It was Thanksgiving 2014 and I was rushing and stressed, getting ready to run out for some last minute items before our guests arrived. I ran into the bedroom to get ready and was about to bolt out the door when I realized something wasn’t right. I walked over to the bed where my husband, Simon was sitting upright in bed and realized at that moment he had passed away in his sleep.
Fast forward several years later, I was trekking through remote villages of Myanmar with my now boyfriend, Steve.
It was on the 3rd day of our trek where we stopped for tea with some of the villagers and a group of kids approached us. Their age range was between a newborn and maybe 10 years old. One girl had her baby brother strapped on her back, the others were playing. We hung out and played with them for a bit before continuing with our trek. As I looked back and saw these happy kids waving goodbye to us, that’s when it hit me: They had literally nothing, but were simply happy - and in that moment my own self discovery began to unfold right before my eyes.
You see, after Simon died… I was pretty lost. But, I wasn’t sure why… so I did what I do best, I compartmentalized! I put a smile on my face and I got about with my life … after all...life has to go on, right?
But unfortunately, what it really meant was that I didn’t give myself the time I needed to process, grieve and deal with what was so much more than just losing a husband. What I realized was that it wasn’t Simon’s death that made me feel this way, it was who I was in that marriage, and the way we had LIVED.
Our relationship was toxic.
We weren’t good for or to each other, and we brought out the worst of each other.
We had big fights with harsh words and fists smashed into walls.
He was unfaithful… serially. I found out later he basically cheated until his very last breath.
How could I have given him SO much of myself in the seven years we were together… yet I wasn’t even the last person he thought about before he died? I was devastated.
I spent the next few years wanting answers and needing closure. So I started asking the internalized questions that I had avoided for so long, especially in the aftermath of a toxic relationship that ended so suddenly and finally. I started by identifying the feelings I had set aside when I compartmentalized.
SHAME that I allowed myself to put myself and my son in harm’s way.
ANGRY for allowing someone to take control and advantage of me.
SAD because I couldn't talk to anyone about this. I felt so alone.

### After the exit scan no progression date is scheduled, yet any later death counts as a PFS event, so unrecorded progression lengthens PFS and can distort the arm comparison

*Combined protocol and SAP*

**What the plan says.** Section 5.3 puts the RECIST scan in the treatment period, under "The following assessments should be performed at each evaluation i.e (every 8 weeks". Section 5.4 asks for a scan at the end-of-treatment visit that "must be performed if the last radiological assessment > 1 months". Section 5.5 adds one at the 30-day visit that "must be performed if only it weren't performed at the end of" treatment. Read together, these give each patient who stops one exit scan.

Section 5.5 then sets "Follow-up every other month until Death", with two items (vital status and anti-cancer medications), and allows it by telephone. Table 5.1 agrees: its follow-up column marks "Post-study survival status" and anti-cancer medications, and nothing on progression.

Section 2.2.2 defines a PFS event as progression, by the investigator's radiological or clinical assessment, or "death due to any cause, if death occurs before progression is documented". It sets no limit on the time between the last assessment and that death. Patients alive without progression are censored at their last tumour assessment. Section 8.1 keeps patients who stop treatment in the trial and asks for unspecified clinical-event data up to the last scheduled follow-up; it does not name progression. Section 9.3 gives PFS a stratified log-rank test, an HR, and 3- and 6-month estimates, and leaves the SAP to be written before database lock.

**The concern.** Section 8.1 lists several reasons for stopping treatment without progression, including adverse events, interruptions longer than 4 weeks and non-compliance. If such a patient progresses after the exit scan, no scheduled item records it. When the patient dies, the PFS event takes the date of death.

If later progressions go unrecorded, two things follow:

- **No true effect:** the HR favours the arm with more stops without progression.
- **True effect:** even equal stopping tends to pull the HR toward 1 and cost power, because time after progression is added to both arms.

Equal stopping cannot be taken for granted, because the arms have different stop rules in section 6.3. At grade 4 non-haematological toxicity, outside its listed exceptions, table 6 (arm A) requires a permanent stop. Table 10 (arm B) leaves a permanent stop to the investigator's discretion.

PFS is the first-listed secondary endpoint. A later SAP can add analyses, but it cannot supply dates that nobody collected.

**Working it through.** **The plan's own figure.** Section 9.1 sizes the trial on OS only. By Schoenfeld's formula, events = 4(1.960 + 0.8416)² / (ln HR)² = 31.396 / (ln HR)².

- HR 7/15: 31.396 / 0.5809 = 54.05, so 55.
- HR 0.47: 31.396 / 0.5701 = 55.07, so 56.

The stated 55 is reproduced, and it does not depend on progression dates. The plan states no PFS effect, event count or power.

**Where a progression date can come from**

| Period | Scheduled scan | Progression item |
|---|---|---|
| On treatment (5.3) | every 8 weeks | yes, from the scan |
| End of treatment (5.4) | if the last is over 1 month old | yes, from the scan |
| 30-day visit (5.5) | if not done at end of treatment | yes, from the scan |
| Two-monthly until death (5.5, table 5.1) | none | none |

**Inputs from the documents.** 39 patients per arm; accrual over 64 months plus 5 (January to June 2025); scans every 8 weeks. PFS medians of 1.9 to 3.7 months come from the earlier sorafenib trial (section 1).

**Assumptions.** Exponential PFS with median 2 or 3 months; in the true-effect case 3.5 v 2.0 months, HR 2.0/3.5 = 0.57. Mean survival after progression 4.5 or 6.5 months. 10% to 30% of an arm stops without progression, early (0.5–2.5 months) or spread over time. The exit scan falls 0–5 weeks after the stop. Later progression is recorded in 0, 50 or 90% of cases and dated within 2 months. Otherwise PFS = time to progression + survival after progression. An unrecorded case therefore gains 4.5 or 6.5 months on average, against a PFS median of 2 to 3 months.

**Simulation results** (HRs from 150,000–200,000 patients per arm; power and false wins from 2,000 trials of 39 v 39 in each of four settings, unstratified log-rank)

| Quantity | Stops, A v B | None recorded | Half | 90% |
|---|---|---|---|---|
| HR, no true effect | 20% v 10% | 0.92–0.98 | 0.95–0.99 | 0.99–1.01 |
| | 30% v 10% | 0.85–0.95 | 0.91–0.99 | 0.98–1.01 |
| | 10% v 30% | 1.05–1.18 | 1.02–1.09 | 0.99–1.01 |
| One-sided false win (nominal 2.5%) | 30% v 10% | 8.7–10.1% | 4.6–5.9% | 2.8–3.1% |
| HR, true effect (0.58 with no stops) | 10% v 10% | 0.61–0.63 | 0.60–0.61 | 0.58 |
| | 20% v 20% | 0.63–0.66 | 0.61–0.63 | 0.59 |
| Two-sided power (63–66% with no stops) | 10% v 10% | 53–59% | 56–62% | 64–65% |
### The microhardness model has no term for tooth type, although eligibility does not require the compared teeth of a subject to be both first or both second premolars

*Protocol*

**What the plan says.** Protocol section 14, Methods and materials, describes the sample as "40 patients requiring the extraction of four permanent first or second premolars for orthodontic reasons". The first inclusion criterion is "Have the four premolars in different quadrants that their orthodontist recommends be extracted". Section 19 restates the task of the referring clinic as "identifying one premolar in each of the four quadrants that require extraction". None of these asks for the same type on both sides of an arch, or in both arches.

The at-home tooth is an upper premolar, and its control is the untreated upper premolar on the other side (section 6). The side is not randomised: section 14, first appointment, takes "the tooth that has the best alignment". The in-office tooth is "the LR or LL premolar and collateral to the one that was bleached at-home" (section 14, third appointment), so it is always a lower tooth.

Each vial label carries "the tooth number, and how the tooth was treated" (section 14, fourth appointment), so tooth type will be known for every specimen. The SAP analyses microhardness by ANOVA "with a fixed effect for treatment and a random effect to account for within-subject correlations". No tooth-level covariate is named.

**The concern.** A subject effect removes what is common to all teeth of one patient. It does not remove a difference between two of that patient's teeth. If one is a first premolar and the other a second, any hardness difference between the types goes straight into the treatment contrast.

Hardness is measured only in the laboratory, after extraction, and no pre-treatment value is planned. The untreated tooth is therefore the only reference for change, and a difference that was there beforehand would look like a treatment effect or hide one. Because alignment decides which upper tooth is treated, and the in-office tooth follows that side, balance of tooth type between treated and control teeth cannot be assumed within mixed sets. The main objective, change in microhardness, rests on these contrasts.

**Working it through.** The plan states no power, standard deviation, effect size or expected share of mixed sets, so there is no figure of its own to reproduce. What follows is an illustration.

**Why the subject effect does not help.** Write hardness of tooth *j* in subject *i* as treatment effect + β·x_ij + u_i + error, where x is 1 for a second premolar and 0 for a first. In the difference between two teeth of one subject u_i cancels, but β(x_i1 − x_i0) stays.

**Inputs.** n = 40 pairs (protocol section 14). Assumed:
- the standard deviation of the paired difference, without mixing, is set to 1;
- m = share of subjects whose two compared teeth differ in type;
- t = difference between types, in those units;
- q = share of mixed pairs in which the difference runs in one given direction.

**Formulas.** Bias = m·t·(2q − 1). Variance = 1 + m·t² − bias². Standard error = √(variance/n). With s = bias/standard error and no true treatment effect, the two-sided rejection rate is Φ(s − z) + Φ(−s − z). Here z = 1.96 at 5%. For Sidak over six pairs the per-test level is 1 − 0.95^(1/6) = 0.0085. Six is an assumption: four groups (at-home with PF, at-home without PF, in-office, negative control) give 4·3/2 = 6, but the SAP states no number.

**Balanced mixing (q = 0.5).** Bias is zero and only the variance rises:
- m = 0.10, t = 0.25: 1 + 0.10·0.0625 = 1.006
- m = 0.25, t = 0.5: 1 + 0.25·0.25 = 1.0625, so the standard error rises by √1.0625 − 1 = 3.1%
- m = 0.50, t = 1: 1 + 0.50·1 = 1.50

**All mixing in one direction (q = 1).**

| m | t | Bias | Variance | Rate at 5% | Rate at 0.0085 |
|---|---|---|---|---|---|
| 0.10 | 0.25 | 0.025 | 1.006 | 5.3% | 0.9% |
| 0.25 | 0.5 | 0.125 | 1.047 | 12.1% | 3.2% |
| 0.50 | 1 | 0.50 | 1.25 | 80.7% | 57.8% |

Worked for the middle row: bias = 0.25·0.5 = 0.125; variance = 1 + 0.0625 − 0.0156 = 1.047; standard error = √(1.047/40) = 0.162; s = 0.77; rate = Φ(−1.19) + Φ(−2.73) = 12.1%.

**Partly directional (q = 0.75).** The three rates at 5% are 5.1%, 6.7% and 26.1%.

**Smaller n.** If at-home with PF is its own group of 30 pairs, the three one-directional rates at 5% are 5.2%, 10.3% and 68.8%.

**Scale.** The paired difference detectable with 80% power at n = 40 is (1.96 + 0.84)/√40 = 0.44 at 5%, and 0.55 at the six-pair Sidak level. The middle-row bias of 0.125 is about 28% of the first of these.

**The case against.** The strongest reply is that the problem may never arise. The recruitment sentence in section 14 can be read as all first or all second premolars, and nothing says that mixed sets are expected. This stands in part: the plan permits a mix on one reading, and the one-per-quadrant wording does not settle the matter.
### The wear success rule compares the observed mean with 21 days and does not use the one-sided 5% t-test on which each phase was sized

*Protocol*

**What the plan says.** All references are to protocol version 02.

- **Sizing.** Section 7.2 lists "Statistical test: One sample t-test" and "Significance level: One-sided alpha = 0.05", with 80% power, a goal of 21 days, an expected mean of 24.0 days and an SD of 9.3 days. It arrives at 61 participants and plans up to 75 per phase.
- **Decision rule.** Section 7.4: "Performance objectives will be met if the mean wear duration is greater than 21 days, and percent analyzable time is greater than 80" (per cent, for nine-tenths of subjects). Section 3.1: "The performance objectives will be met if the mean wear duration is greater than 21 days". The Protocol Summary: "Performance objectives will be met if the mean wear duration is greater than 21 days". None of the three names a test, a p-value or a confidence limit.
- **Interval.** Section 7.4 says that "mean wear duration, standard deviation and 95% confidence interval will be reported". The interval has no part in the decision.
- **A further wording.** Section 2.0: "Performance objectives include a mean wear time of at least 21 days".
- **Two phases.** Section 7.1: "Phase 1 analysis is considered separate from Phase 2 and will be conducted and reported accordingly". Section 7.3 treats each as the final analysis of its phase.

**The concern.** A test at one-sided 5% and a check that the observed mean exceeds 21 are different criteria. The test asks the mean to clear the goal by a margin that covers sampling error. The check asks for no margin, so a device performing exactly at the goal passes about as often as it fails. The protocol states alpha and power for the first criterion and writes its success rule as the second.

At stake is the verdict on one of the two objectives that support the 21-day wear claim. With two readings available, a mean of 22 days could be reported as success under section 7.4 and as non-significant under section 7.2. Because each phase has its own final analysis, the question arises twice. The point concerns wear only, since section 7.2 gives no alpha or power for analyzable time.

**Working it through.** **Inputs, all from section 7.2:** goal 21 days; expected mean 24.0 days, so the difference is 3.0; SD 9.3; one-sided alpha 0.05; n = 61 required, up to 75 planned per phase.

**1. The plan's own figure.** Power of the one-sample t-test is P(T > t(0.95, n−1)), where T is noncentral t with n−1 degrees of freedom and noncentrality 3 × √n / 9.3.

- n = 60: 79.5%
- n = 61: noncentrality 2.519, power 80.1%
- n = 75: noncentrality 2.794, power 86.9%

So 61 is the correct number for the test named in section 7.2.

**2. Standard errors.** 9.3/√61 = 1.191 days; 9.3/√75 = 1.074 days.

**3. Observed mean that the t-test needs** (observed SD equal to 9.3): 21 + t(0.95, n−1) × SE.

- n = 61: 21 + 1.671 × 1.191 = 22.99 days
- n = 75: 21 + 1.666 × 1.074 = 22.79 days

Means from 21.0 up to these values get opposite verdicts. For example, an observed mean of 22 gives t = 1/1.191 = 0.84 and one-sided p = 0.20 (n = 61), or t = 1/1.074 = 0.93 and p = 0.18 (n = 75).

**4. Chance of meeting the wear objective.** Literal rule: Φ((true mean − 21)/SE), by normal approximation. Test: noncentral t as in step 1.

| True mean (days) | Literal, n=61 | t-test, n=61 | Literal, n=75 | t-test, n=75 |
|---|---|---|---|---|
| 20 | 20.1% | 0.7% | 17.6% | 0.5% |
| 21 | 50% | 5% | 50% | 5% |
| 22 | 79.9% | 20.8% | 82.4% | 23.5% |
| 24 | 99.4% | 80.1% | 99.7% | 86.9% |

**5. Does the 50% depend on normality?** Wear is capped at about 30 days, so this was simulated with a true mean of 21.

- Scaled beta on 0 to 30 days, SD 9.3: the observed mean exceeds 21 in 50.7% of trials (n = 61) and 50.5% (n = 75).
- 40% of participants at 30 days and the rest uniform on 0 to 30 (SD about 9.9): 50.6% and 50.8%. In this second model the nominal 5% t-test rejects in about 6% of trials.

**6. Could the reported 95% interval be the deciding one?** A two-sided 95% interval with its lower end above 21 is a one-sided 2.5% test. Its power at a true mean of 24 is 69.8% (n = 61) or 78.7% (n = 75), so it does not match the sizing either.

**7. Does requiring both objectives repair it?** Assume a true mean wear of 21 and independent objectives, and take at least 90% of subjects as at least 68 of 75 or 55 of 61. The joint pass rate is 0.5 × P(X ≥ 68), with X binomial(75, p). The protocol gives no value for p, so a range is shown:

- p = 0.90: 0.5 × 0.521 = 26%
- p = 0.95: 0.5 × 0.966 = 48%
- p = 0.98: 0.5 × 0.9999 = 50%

UNWORTHY because despite all of this, how could he not have wanted me?
CONFUSED because I knew I was a strong person (or was I??) ... and a catch! I'm a freakin' catch! LOL
And then the big one… GUILT that I felt RELIEVED this was over and that he was gone.
But it was that moment when I waved goodbye to those kids in Myanmar was when I literally thought to myself...Tina, what is wrong with you? Look around you! These kids will most likely never see the world outside their villages. They’re wacking corn from sun up to sun down! They won’t have basic privileges like an education, regular meals, driving a car or riding a bike. Your problems are so small and insignificant compared to the problems of the world. Get over yourself, pull it together and make something out of this! And I did...and that’s why I’m here today. I discovered my WHY.
I do believe that a part of the problem with self-discovery is that we expect trauma to trigger a change in us. It doesn’t have to be that way. Self Discovery is not and should not be a one-time thing! It should be a constant and consistent check-in with yourself.
As I’ve gotten older and my life and friends and partners and careers have changed, I’ve had to update my definition of “Self” so many times. My identity, my desires, the things that make me happy or sad, or even the things I like and dislike may have changed since the last time I checked in with ME. These every day changes are a journey towards self-discovery….we can’t lose sight of that.
When you’re mindful of this journey happening...give yourself space and grace.
I give myself the space to go through a period of self-reflection, to re-orient and sometimes re-direct. And then I go somewhere and LITERALLY find the space to get out and make myself uncomfortable so I have to ask myself those tough questions! Who am I now? How do these people fit in my life? What are old habits that don’t fit with me anymore? Am I stuck or scared or moving too fast or whatever?
I also realize that I’m not the only one going through a journey.
Give yourself and others grace and understanding… and sometimes forgiveness. Sometimes people in your life will follow a path of self discovery that leads away from you. Realize too that you are probably a part of THEIR change - and it's not personal. They've gone through their own re-awakening and self-discovery ... just as you are no longer a part of their journey, their new chapter - you can easily be a part of someone else's reawakening.
SO GIVE YOURSELF PERMISSION to take the space you need to dream, plan, take action, take the time to understand yourself better... to find your life’s purpose ...and remember, enjoy the journey!